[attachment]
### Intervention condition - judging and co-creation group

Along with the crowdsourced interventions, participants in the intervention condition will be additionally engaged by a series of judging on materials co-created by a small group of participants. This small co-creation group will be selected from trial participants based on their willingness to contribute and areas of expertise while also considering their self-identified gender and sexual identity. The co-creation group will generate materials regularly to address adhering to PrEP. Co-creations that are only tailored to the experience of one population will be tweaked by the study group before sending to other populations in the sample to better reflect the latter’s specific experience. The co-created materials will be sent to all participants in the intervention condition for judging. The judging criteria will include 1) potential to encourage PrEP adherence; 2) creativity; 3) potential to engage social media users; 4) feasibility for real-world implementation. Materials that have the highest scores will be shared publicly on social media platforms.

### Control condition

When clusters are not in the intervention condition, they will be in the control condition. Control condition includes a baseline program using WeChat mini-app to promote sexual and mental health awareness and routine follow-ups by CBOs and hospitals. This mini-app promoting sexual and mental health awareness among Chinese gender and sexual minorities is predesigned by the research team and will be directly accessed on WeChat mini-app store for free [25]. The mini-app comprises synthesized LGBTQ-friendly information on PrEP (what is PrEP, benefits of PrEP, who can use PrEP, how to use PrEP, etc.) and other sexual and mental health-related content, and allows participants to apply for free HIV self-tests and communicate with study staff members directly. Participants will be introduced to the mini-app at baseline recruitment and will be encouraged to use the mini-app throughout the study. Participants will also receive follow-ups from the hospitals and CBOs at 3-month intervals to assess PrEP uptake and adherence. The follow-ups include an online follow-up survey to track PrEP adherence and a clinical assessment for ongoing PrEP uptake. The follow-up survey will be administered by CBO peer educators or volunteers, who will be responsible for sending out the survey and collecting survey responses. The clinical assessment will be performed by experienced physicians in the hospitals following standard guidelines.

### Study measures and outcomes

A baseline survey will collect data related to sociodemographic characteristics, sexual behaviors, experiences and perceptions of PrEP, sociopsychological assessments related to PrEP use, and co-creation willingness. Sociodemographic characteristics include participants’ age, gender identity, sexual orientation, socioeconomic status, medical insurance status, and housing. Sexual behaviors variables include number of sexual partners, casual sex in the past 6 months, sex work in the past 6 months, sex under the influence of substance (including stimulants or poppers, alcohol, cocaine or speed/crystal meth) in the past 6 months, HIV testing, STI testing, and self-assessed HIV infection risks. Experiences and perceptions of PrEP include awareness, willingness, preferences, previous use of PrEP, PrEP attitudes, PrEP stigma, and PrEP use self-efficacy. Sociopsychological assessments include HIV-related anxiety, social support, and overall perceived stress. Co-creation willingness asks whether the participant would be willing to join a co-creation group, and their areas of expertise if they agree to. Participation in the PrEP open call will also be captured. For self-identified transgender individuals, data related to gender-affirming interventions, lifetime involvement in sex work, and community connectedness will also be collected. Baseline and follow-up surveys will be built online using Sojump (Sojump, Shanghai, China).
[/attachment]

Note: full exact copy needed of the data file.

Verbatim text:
### Intervention condition - judging and co-creation group

Along with the crowdsourced interventions, participants in the intervention condition will be additionally engaged by a series of judging on materials co-created by a small group of participants. This small co-creation group will be selected from trial participants based on their willingness to contribute and areas of expertise while also considering their self-identified gender and sexual identity. The co-creation group will generate materials regularly to address adhering to PrEP. Co-creations that are only tailored to the experience of one population will be tweaked by the study group before sending to other populations in the sample to better reflect the latter’s specific experience. The co-created materials will be sent to all participants in the intervention condition for judging. The judging criteria will include 1) potential to encourage PrEP adherence; 2) creativity; 3) potential to engage social media users; 4) feasibility for real-world implementation. Materials that have the highest scores will be shared publicly on social media platforms.

### Control condition

When clusters are not in the intervention condition, they will be in the control condition. Control condition includes a baseline program using WeChat mini-app to promote sexual and mental health awareness and routine follow-ups by CBOs and hospitals. This mini-app promoting sexual and mental health awareness among Chinese gender and sexual minorities is predesigned by the research team and will be directly accessed on WeChat mini-app store for free [25]. The mini-app comprises synthesized LGBTQ-friendly information on PrEP (what is PrEP, benefits of PrEP, who can use PrEP, how to use PrEP, etc.) and other sexual and mental health-related content, and allows participants to apply for free HIV self-tests and communicate with study staff members directly. Participants will be introduced to the mini-app at baseline recruitment and will be encouraged to use the mini-app throughout the study. Participants will also receive follow-ups from the hospitals and CBOs at 3-month intervals to assess PrEP uptake and adherence. The follow-ups include an online follow-up survey to track PrEP adherence and a clinical assessment for ongoing PrEP uptake. The follow-up survey will be administered by CBO peer educators or volunteers, who will be responsible for sending out the survey and collecting survey responses. The clinical assessment will be performed by experienced physicians in the hospitals following standard guidelines.

### Study measures and outcomes

A baseline survey will collect data related to sociodemographic characteristics, sexual behaviors, experiences and perceptions of PrEP, sociopsychological assessments related to PrEP use, and co-creation willingness. Sociodemographic characteristics include participants’ age, gender identity, sexual orientation, socioeconomic status, medical insurance status, and housing. Sexual behaviors variables include number of sexual partners, casual sex in the past 6 months, sex work in the past 6 months, sex under the influence of substance (including stimulants or poppers, alcohol, cocaine or speed/crystal meth) in the past 6 months, HIV testing, STI testing, and self-assessed HIV infection risks. Experiences and perceptions of PrEP include awareness, willingness, preferences, previous use of PrEP, PrEP attitudes, PrEP stigma, and PrEP use self-efficacy. Sociopsychological assessments include HIV-related anxiety, social support, and overall perceived stress. Co-creation willingness asks whether the participant would be willing to join a co-creation group, and their areas of expertise if they agree to. Participation in the PrEP open call will also be captured. For self-identified transgender individuals, data related to gender-affirming interventions, lifetime involvement in sex work, and community connectedness will also be collected. Baseline and follow-up surveys will be built online using Sojump (Sojump, Shanghai, China).